Beautiful, secluded, and where I proposed to Thrillbilly
The San Antonio hot springs are a beautiful series of three pools high up in the mountains north of the Jemez Pueblo and Jemez Springs. The water is warm but not scalding, and depending on the time of year, the hike to them is either 1 mile or 11 miles roundtrip. Of course, we ended up there during the 11-mile time of year. Continue reading “New Mexico :: San Antonio Hot Springs”
Now in my top 4 most beautiful places
Last week, after 17 hours straight of driving, Thrillbilly and I decided to stretch our legs before rolling into Albuquerque. Since he’s a native New Mexican and knows all the cool hidden gems, he choose the perfect place (if a bit off the beaten path): the San Lorenzo Canyon. Continue reading “Trail review: San Lorenzo Canyon”
6 steps for hungry, hungry hikers
There were three different days on the Appalachian Trail when I ran out of food. After implementing my Ziploc system, it didn’t happen again.
When I started my trek, I had all my food crammed into my bear bag. It wasn’t sorted or organized in any way, but I knew the food I had: two boxes of poptarts, 12 packets of cheese crackers, five Knorr pasta sides, etc. I carefully wrote down the things I needed for resupply on a list, and purchased those items plus anything that caught my eye in the store (looking at you, gummy bears). I had enough food to get me to the next resupply, all nicely removed from the original box packaging and crammed into that 18L dry bag.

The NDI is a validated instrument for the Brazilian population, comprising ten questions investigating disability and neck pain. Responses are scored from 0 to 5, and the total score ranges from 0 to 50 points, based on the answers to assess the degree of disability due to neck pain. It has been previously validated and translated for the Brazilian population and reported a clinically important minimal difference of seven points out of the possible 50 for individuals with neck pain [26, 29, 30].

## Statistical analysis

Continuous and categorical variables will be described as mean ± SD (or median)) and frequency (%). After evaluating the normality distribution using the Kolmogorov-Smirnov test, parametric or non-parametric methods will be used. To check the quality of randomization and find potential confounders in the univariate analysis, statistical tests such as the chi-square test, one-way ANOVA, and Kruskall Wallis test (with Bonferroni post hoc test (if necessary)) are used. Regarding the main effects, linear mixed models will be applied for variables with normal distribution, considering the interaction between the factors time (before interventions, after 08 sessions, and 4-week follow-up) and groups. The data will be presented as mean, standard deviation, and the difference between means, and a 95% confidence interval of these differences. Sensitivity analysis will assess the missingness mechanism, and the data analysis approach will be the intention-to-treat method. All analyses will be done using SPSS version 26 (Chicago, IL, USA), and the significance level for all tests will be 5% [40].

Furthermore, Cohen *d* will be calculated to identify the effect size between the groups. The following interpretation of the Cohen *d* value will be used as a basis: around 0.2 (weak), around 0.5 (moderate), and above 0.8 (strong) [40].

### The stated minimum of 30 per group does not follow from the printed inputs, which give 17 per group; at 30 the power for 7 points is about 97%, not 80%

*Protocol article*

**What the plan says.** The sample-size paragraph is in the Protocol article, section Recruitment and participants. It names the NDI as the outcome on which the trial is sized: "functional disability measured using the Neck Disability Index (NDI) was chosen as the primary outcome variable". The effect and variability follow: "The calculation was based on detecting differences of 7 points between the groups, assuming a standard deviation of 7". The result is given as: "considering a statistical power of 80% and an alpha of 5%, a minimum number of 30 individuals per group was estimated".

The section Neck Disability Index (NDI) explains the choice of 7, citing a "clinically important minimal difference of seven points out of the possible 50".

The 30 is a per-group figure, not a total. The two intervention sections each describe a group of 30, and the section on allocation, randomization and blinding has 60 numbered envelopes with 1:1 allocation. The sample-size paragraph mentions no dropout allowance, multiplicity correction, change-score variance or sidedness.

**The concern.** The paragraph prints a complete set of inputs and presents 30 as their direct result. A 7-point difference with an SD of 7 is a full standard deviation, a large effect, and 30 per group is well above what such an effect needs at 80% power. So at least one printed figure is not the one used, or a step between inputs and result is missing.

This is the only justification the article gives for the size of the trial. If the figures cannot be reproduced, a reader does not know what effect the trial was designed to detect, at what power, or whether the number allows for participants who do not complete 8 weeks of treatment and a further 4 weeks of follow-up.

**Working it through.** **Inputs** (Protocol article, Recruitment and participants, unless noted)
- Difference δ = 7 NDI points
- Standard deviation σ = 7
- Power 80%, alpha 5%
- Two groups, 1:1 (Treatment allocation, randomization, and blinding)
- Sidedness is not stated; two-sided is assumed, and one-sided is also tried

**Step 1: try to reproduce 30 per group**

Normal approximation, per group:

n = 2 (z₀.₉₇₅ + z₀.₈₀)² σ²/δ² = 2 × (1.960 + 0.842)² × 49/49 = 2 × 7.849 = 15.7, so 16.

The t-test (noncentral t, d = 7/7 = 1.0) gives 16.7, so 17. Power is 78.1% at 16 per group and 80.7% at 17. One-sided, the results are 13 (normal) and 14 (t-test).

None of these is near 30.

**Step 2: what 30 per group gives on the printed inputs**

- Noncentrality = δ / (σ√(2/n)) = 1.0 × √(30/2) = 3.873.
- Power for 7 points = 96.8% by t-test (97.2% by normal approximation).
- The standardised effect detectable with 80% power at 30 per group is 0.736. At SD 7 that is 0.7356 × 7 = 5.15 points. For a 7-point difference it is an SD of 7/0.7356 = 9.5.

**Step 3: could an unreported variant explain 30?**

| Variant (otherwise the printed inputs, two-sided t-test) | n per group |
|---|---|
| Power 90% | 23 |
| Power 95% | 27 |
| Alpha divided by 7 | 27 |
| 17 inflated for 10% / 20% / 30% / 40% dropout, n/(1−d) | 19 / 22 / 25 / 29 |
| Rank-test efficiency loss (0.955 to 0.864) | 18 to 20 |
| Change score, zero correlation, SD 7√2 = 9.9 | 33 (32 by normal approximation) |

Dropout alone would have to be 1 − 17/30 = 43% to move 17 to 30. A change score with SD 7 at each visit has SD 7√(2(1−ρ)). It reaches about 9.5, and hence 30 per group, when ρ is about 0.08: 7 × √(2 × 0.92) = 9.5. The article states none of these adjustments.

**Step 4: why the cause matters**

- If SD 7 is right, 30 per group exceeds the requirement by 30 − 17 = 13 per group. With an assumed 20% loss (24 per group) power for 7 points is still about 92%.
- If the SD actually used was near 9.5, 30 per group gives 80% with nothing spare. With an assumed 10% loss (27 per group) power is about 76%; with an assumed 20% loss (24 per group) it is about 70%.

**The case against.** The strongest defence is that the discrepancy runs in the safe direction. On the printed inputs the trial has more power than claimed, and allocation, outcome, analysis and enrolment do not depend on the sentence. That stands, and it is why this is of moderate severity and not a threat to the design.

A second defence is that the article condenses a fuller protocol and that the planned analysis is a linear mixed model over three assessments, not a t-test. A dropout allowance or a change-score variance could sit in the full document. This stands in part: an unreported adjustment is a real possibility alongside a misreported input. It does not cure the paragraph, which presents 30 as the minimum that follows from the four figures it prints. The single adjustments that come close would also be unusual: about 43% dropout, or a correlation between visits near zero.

I still ran out of food. Continue reading “Ziploc bags, or how not to run out of food”
There are certain proud accomplishments for most people in life: graduating high school or college, job promotions, having children, paying off their student loans or mortgage. One of my prouder moments was when I summited Katahdin with all 10 original toenails, and only four blisters during the entire 2,200-mile trek. Continue reading “The Feet Post”
How to keep those fun tokens!
I had the pleasure of teaching a four-week backpacking basics series throughout March for Nashville Community Education. The combined eight hours of lectures were a lot of work to put together (thus so few website articles last month!) but the effort paid off – we’ve got a great group of 20 folks ready to go explore the great outdoors. While I won’t be posting all the messy notes/outlines I used or the presentation decks, I’ll definitely be using them as the basis of future posts.
Thanks for your patience as I devoted my time and energy to this course; more gear reviews, trail tips, and articles coming soon!
Photo credit: Laura Forester